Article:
U.K. Says It Won Vaccine Race by Being a ‘Better Country’

(Bloomberg) — A minister in Boris Johnson’s government said the U.K. won the race to approve a coronavirus vaccine because it’s a “better country,” threatening to amplify a row over Britain claiming credit for the shot.

Gavin Williamson wearing a suit and tie

© Photographer: TOLGA AKMEN/AFP
Gavin Williamson

“We’ve got the very best people in this country and we’ve obviously got the best medical regulator, much better than the French have, much better than the Belgians have, much better than the Americans have,” Education Secretary Gavin Williamson told LBC Radio on Thursday. “That doesn’t surprise me at all because we’re a much better country than every single one of them.”


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@NickFerrariLBC the UK was the first to approve a vaccine because “we’re a much better country”pic.twitter.com/1PtkOJ1CeB

— Rachael Venables (@rachaelvenables) December 3, 2020

Johnson’s office backed Williamson, saying the minister was right to be “proud” of the U.K.

The comments came after Business Secretary Alok Sharma was slapped down by Germany’s ambassador in London for claiming that the decision to approve the shot — which was developed in the U.S. and Germany — was a sign that “the U.K. led humanity’s charge against this disease.”

Brexit Squabble

“Why is it so difficult to recognize this important step forward as a great international effort and success,” Andreas Michaelis said on Twitter. “I really don’t think this is a national story. In spite of the German company BioNTech having made a crucial contribution, this is European and transatlantic.”

Brexit Squabble Clouds Boris Johnson’s Day of Vaccine ‘Triumph’

The spat also inflamed tensions just as London needs friends in the European Union while talks on a post-Brexit free trade agreement reach their climax. France — which was at the center of Williamson’s boast — is threatening to veto a deal.

Williamson’s comments were met with bemusement in Whitehall. One official said they were in direct contradiction to the latest communication guidelines issued to officials and diplomats and would upset the government’s own messaging and foreign policy objectives.

The guidelines, titled “Cross-Whitehall vaccines, therapeutics and diagnostics communications narrative”, were last updated on Dec. 1 and emphasize “global cooperation.” Williamson’s reference to competition broke with the government’s plan to encourage the sharing of vaccines, according to the official, who asked not to be named discussing internal communications.

Officials and diplomats have also been specifically told to push back against “vaccine nationalism,” the guidance showed. A section of the document said “the global effort to discover a coronavirus vaccine is not a competition between countries, but the most urgent endeavor of our lifetimes.”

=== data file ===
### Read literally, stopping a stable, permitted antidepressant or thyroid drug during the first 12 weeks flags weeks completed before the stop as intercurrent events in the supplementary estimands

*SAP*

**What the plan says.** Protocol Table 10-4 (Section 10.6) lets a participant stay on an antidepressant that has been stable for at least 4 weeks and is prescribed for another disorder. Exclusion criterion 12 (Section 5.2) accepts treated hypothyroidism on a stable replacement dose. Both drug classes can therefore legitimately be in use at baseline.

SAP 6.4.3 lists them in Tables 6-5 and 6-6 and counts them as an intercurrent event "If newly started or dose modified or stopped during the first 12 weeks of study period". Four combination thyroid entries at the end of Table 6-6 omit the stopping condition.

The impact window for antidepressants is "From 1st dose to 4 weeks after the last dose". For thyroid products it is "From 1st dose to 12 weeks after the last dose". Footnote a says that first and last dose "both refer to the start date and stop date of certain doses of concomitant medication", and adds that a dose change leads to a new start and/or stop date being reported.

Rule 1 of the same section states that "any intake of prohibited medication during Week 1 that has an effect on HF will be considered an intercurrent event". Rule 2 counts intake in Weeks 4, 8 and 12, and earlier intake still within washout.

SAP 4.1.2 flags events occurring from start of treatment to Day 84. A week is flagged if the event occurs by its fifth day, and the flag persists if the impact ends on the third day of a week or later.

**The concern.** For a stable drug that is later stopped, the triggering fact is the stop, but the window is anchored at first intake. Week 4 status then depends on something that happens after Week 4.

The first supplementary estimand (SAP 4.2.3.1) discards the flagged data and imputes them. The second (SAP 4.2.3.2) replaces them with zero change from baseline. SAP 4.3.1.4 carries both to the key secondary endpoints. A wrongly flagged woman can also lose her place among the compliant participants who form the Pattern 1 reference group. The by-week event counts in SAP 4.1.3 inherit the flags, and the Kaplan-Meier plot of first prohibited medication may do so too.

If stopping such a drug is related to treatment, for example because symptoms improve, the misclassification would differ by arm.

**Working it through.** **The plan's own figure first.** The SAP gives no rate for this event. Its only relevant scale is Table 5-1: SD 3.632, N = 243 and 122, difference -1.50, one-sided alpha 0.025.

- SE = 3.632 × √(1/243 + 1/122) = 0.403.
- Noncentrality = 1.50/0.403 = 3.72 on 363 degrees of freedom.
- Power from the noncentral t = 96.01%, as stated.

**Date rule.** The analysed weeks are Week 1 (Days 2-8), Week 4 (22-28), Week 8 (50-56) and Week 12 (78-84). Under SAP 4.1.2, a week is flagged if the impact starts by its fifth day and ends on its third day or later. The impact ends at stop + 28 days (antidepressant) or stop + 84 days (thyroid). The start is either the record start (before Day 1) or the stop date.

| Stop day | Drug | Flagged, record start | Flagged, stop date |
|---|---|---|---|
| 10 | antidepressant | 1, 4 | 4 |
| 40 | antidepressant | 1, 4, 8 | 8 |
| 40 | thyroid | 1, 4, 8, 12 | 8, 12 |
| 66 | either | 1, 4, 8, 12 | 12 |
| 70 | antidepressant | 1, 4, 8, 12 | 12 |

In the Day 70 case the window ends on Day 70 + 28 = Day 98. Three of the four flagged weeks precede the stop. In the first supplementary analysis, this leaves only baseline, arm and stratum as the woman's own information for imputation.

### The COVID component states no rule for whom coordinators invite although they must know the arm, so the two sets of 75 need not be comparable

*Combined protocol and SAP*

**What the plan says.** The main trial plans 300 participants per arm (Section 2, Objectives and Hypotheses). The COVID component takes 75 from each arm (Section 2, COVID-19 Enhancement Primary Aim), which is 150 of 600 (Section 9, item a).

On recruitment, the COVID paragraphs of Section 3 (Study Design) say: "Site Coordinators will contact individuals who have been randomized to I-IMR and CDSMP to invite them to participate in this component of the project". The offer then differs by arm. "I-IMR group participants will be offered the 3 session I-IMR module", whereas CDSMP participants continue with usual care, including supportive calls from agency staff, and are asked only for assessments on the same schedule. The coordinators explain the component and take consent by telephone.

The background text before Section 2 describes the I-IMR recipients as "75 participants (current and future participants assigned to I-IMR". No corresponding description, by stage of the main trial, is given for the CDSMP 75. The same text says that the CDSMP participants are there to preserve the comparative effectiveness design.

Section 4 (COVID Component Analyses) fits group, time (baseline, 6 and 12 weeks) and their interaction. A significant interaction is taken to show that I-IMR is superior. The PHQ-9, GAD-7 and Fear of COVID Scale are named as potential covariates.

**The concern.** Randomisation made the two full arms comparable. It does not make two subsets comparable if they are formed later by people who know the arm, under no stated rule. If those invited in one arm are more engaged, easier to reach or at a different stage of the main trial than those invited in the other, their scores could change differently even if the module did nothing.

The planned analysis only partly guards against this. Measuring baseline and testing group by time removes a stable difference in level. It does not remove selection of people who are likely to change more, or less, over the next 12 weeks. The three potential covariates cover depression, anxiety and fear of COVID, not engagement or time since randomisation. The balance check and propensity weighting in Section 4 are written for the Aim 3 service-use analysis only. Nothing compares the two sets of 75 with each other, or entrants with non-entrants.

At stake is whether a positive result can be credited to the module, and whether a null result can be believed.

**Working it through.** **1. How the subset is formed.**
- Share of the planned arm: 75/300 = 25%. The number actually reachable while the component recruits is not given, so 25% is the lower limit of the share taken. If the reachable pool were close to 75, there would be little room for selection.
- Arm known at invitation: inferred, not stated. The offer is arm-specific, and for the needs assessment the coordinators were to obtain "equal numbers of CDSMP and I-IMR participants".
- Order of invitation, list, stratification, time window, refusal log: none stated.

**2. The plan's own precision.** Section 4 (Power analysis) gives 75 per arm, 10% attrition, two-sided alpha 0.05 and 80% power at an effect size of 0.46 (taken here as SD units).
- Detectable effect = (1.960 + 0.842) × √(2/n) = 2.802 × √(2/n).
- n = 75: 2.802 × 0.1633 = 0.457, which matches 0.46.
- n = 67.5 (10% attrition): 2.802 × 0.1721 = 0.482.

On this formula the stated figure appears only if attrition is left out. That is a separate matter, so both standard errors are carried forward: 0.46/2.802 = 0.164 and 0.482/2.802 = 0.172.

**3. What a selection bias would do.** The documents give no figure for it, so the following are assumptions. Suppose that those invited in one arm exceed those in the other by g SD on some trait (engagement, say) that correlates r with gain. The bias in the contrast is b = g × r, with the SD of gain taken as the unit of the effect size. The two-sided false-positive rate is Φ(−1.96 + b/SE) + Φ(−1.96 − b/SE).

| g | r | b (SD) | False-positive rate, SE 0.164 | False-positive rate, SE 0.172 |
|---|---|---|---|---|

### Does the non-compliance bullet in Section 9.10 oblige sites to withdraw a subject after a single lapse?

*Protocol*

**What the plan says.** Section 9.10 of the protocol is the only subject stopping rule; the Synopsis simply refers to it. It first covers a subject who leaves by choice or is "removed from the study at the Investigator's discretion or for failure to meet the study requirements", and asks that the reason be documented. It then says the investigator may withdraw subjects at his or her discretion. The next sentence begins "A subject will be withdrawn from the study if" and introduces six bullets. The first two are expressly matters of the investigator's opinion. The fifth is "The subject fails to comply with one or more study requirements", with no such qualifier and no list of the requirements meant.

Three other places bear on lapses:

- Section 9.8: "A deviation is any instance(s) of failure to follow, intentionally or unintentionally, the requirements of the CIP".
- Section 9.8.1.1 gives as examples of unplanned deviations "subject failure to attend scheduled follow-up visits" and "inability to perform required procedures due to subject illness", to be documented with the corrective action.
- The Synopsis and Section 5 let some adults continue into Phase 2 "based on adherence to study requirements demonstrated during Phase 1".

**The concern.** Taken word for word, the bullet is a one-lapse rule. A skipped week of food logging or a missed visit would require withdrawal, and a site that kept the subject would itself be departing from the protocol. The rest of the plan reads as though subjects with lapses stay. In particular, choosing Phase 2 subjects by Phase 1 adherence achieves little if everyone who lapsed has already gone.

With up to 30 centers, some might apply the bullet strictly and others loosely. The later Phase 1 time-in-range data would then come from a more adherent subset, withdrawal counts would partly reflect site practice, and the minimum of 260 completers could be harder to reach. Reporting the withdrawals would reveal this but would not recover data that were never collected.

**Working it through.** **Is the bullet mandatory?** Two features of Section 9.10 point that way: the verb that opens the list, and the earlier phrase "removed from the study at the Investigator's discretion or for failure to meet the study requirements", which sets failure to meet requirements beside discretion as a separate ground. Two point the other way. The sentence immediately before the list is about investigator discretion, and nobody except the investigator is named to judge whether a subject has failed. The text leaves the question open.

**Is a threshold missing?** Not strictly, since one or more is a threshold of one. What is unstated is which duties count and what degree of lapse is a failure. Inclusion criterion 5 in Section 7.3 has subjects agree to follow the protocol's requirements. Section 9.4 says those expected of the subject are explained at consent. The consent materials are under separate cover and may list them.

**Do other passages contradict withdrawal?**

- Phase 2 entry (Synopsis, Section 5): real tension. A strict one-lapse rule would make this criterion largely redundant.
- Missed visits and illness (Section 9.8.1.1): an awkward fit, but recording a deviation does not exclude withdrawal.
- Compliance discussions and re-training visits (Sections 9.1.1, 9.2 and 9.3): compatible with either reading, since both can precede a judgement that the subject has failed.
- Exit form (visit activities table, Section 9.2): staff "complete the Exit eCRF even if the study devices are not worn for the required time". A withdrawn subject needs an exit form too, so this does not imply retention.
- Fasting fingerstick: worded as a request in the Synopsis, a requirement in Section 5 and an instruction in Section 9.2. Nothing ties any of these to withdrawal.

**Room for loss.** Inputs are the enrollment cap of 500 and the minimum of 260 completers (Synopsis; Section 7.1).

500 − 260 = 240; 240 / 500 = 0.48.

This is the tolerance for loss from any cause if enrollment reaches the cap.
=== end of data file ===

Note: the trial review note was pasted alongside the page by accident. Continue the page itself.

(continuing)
‘Rightly Proud’

But the prime minister’s spokesman supported Williamson. “What you’ve seen is the Secretary of State rightly being proud of the United Kingdom,” 10 Downing Street spokesman Jamie Davies said on a call with reporters on Thursday. “We are proud of the action we’ve taken throughout the pandemic to protect the public and save lives.”

Even as they celebrated becoming the first Western nation to approve a coronavirus vaccine, the comments from Johnson’s officials revived old arguments over Brexit.

Health Secretary Matt Hancock, who welcomed a “triumph for humanity,” said the U.K. had been able to act so fast because Brexit gave the government extra freedom to move. But that was immediately disputed by June Raine, chief executive of the Medicines and Healthcare products Regulatory Agency, which said their decision was made “using provisions under European law.”

While Johnson himself tried to stay out of the row, others agreed with Hancock. Hugo Fry, managing director of French drugmaker Sanofi’s U.K. business, told the Telegraph newspaper that the U.K.’s decoupling from the EU’s regulatory and purchasing mechanisms allowed for “nimble buying” of vaccine doses and a quick decision on the Pfizer/BioNTech shot.

“We are definitely not in the game of comparing regulators across countries nor on commenting on claims as to who is better,” European Commission spokesman Eric Mamer told reporters in Brussels on Thursday. “This is not a football competition.”

(Updates with Downing St comments from third paragraph)

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